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Sanitize all files in a directory

22 August 2012

Today I wanted to finally clean up several backup copies of my music. Over the years I copied the files from device to device, moving through multiple generations of computers. I put the music into a Jungledisk backup, uploaded them to Amazon S3, copied them to my Drobo or just moved them from one harddisk to another, bigger harddisk. I even switched from Linux, to MacOS X, to Windows and am on a Debian machine once again. And my next plan is to use the new service Amazon Glacier to back it up again…

All of this moving did affect the files. The filenames are all over the place, prefixes and funny encodings, even some of the file extensions are no longer what they used to be.

A couple of months ago I started to write a bash script that should help with all the confusion. It should remove all funny characters from filenames, replace all the whitespaces with underscores and finally make it all lowercase. That is how I like my files! ;-)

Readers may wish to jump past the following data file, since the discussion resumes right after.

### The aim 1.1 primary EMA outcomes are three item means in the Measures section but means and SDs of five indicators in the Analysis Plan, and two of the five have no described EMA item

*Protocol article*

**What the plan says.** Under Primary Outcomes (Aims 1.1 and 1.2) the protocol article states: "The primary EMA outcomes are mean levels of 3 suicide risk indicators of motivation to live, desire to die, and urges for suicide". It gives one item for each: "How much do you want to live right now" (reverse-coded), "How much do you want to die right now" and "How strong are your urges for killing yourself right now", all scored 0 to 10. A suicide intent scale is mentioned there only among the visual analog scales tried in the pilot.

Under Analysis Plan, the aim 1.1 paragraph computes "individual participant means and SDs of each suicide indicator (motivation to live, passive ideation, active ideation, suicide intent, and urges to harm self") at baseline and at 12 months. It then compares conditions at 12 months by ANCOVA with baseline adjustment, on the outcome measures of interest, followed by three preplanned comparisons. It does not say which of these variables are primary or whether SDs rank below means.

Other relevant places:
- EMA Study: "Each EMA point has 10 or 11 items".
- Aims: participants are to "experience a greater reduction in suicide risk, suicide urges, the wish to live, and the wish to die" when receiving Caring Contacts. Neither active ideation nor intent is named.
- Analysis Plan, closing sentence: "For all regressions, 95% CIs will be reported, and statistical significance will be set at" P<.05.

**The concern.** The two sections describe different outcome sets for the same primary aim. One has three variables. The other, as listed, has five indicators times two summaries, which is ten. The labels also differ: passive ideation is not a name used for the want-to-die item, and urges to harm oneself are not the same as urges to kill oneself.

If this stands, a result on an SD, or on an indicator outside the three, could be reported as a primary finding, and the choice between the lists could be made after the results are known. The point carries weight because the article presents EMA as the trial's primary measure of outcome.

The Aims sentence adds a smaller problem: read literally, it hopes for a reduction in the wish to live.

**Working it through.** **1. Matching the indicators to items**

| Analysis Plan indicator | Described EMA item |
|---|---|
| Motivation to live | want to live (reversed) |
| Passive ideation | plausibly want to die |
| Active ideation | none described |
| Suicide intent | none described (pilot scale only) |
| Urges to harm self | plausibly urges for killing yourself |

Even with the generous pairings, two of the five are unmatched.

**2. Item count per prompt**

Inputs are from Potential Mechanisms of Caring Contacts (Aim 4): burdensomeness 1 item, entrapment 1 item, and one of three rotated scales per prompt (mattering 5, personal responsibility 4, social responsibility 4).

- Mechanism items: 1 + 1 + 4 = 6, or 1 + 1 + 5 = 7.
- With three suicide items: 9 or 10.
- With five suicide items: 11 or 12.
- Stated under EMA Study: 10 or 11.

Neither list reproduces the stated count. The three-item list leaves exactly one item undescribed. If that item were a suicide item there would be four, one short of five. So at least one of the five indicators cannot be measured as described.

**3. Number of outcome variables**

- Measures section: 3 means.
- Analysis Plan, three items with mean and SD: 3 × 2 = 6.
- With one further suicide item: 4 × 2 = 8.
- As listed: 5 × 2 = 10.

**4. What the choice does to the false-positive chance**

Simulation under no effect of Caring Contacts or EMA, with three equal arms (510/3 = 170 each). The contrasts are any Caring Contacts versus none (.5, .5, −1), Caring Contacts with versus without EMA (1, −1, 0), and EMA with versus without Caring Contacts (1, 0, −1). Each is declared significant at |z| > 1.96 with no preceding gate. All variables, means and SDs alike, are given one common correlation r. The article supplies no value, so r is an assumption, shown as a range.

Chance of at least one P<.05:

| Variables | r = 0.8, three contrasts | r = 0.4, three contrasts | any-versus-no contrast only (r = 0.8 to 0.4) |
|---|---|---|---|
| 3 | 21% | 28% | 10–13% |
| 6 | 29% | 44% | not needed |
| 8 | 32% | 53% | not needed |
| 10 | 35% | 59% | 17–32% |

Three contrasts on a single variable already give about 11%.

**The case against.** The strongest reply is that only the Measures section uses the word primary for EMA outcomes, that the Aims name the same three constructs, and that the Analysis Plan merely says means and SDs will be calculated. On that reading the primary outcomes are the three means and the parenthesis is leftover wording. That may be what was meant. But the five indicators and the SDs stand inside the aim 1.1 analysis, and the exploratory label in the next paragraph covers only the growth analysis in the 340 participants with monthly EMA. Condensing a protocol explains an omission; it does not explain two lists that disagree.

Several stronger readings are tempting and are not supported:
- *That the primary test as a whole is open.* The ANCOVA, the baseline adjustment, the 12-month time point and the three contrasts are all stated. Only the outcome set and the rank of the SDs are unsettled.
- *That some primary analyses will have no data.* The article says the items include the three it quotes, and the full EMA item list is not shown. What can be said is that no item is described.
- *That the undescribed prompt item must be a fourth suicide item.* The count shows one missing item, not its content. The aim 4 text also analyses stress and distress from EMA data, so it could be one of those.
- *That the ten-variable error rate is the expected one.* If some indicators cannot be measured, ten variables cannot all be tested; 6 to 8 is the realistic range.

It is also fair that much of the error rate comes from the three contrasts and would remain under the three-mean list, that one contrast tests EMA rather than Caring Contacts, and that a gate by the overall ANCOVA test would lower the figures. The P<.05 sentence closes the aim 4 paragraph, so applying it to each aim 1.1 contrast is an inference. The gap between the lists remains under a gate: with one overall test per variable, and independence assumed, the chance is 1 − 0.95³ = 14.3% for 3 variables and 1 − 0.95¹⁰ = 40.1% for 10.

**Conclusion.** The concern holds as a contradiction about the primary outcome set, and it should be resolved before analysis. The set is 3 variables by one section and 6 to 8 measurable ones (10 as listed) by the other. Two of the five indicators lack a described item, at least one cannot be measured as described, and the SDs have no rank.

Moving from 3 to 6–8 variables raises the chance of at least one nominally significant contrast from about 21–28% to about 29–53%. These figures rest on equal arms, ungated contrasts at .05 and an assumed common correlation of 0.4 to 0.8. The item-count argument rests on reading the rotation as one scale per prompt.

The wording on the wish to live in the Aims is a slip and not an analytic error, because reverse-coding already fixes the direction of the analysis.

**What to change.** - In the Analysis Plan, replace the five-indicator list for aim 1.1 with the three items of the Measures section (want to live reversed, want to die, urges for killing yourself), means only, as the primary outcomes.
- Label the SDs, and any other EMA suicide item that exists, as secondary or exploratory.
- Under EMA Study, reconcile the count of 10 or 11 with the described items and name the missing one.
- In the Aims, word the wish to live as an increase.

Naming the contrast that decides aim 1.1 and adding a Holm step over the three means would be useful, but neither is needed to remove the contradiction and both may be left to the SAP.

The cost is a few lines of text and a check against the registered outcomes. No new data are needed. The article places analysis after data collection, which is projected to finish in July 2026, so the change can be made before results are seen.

Today, I gave the script another try:

(If you don’t see the code, go to github.)

You can call the script like this:

cd /path/to/your/music
./sanitize.sh . /new/path/to/your/sanitized/music/

After the script worked for several hours your files should savely sit in the new directory, leaving the old files untouched. Then you can start going through all the directories and remove duplicate files manually.

You can clone the gist and modify it to your own needs. Just don’t ask me if something went wrong. :-D